Tag Archives: Sweat Neurosis

Things I Never Expected from Yoga – No.6…

Things I Never Expected from Yoga – No.6…

That the Heat would teach me about Accepting the Things you Can’t Control…

Early in my Bikram practice I was obsessed with the heat.  Constantly.

“OH MY GOD!  How hot is it?!” 

“Is the teacher going to open the door and let some air in???  Why aren’t they opening the door yet?!”

“@*#!  Is the teacher trying to kill us?!”

Generally, there would be a lot of internal Tourettes going on.  If my brain was one of those TV shows where the expletives all get blanked out, it would have been broadcasting one big, long, continuous ‘bleep’.  Even Chris Rock would be blushing.

And all this would usually be geared towards blaming the teacher for how hot the room was. Because surely it was their fault, right?  I never took into account that the heat in the studio could vary for all sorts of reasons, from the number of bodies in the room, to the weather outside, to how I was feeling on any given day, to yes, maybe even the heating system genuinely being temperamental once in a while.  Then, there was the rather obvious question – if I had a problem with the heat then why practice in it? I always came back, so I realised that my problem wasn’t the heat but my attitude towards it.

Fast forward a few years and I do feel very differently about the heat.  Hot Yoga at my yoga home is the basis of my practice, mixed with Astanga and Jivamukti when I can, so on average I tend to do about 5 hot classes a week at the moment and every day is different.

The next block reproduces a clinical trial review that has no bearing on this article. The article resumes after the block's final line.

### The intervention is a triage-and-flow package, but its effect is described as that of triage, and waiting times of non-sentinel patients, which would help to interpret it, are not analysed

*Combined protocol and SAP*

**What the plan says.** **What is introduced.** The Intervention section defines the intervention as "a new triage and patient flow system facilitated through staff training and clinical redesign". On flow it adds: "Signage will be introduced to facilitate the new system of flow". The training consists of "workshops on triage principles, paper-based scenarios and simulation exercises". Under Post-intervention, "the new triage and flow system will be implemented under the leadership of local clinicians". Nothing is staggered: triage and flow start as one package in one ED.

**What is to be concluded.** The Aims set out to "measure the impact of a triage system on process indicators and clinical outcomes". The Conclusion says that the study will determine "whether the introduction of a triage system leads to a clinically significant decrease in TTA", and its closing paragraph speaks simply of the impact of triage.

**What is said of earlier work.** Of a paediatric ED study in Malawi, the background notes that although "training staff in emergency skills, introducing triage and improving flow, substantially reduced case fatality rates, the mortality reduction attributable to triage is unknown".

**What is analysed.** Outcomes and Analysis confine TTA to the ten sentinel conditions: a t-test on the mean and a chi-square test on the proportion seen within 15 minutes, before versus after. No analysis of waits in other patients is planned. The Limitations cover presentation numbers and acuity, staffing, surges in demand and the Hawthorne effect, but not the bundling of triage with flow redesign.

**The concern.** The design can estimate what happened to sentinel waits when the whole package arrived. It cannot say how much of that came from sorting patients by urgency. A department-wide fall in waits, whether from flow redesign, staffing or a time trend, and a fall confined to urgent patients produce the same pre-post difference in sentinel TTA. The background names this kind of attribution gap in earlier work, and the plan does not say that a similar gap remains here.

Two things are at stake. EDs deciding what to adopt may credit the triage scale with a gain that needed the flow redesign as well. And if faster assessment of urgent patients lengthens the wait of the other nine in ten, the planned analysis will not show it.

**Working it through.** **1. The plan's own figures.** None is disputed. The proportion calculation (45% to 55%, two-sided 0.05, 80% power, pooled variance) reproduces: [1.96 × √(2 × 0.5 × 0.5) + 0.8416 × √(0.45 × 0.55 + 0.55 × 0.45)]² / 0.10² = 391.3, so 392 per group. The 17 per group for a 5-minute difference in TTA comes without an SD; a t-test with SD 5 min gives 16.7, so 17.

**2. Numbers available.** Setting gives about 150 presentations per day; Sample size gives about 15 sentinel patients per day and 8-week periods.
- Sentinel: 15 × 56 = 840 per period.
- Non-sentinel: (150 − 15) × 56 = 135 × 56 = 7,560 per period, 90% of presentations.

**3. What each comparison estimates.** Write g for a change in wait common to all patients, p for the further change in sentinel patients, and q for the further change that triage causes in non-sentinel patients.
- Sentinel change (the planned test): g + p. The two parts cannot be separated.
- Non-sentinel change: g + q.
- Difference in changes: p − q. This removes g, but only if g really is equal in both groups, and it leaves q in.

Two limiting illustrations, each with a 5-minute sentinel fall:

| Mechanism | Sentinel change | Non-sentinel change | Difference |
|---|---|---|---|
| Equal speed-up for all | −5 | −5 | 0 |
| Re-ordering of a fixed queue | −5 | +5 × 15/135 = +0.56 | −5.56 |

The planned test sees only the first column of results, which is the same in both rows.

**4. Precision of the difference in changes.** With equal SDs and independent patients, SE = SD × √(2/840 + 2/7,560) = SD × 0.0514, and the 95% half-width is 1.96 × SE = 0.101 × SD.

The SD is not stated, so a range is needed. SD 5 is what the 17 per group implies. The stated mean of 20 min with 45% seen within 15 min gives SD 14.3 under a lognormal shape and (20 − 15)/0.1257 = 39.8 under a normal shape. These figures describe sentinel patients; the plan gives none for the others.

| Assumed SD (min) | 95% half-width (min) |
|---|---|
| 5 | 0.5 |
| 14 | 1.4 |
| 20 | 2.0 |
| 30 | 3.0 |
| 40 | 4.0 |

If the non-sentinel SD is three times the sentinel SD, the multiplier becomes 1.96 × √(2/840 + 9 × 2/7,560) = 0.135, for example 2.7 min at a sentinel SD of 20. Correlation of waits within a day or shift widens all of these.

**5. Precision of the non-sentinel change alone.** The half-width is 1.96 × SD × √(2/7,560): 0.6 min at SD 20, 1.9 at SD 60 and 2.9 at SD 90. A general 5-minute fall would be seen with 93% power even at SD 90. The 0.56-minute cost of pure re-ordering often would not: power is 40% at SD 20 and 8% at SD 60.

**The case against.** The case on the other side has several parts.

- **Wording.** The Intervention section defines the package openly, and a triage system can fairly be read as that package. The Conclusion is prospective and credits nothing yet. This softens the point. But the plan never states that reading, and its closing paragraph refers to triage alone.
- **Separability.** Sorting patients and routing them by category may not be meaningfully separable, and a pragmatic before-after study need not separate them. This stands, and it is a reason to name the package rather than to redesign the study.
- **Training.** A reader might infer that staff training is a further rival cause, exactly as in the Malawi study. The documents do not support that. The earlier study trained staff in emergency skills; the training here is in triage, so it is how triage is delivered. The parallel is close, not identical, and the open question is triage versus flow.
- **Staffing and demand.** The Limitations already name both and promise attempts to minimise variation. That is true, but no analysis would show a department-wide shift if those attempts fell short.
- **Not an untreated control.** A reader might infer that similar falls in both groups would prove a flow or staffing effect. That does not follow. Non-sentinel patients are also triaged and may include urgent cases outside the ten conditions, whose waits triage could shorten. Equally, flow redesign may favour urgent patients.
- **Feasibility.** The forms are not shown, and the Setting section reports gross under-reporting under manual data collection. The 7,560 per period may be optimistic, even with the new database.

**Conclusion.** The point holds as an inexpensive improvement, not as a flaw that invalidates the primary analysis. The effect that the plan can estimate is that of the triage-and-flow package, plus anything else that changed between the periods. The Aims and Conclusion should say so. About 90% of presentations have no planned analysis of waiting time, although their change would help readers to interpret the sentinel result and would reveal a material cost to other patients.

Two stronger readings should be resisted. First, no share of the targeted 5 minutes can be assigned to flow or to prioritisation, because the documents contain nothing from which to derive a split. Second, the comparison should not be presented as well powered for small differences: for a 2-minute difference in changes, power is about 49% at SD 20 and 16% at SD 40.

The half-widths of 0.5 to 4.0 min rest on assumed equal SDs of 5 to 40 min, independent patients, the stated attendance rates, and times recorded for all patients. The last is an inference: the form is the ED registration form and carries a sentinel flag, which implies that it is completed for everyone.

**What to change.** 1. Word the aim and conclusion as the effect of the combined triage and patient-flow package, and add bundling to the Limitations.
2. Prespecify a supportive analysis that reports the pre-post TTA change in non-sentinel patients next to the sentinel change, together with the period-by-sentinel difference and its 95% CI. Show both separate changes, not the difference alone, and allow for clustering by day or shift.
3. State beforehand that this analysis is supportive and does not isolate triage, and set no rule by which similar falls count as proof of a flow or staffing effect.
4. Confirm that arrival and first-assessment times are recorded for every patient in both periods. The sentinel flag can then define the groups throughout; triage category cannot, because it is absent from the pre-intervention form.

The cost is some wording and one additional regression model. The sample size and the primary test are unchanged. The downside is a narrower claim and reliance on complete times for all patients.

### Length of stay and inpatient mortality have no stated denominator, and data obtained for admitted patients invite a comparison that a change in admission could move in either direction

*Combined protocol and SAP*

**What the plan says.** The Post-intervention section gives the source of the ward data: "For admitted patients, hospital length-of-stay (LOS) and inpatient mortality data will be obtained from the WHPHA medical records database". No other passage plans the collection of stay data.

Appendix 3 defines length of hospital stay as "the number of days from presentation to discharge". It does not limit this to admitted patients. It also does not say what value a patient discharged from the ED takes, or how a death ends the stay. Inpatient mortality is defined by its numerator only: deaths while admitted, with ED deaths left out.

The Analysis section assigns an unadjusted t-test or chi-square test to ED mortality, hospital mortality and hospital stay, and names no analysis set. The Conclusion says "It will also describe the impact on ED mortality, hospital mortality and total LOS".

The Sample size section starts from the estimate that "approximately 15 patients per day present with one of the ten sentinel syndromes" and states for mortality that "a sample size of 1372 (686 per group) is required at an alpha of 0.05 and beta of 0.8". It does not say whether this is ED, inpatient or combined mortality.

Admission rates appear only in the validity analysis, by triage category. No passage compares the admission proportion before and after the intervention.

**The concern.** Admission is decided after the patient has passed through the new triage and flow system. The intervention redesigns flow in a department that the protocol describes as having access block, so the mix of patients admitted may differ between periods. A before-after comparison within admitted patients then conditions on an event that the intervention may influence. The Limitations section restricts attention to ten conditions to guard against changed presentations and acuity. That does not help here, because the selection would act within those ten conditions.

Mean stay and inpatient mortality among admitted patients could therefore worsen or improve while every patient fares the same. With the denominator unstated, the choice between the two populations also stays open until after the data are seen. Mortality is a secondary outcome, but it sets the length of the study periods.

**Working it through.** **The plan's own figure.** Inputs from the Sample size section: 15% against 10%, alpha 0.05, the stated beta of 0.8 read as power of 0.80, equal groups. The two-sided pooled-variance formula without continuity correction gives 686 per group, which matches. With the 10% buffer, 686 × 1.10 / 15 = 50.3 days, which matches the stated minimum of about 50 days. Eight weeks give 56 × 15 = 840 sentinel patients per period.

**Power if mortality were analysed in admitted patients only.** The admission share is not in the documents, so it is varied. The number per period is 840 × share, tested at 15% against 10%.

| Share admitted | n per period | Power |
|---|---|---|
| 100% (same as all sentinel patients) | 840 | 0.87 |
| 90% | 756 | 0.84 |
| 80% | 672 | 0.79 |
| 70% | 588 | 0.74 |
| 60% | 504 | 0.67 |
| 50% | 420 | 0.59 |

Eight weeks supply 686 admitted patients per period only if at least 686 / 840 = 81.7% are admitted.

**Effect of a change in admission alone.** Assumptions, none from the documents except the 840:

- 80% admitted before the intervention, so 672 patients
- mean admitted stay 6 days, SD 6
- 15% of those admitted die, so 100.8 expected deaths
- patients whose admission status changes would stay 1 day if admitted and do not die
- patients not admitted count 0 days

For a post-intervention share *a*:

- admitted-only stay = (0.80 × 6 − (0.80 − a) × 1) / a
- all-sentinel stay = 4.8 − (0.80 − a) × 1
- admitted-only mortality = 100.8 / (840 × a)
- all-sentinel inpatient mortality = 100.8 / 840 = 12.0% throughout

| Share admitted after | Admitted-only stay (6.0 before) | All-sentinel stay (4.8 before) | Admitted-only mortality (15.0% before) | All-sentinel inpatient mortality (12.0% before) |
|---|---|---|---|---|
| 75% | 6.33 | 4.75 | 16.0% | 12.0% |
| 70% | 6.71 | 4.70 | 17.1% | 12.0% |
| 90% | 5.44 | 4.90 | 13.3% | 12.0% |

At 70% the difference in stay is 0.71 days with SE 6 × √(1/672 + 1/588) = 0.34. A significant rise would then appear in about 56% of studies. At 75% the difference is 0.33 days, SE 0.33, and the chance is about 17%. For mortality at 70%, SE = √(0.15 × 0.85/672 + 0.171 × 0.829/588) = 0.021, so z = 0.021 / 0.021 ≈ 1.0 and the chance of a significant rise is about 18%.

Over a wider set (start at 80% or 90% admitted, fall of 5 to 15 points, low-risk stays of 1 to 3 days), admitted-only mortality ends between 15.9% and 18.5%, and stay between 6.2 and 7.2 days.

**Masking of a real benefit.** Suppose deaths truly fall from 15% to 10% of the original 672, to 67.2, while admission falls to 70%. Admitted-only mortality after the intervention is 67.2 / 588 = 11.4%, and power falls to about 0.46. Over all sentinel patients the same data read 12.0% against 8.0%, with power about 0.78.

Now, if I’m in a particularly hot class, yes I do acknowledge it.  If someone comments on how hot it was, I’ll say, “Yeah, it was hot today”.  But I don’t have that internal Tourettes anymore.  Instead, I see the heat as a bit of a metaphor for accepting things I can’t change on and, especially off the mat.  That doesn’t mean I always manage it, but I try. In a particularly hot, humid class, I naturally sweat even more (if that were possible!), my ability to balance is usually off,  I might need to take child’s pose more often, be even more conscious of my breath…  A particularly hot, humid class certainly does present more challenges.  But it’s a reminder to me to be kinder to myself as I move through those challenges.  How apt that I would have a particularly challenging class last week to remind me of this, just as I’d been berating myself earlier that day over something that ultimately, I could not change or control.

It was one of those really tough classes, physically and emotionally.  (Ever had one of those classes where stuff comes up and you feel like you don’t really want to speak to anyone afterwards for fear that they’ll ask if you’re okay and you’ll burst into tears on the spot? Yep, one of those.)  But instead of trying to push those feelings down I decided to accept where I was and just sit with those feelings until they passed.  I’m so glad I did that.  Because my natural disposition is pretty positive I have a tendency to expect that I should be cheerful all of the time and feel guilty if I’m not, but that’s ridiculous.  It’s not real.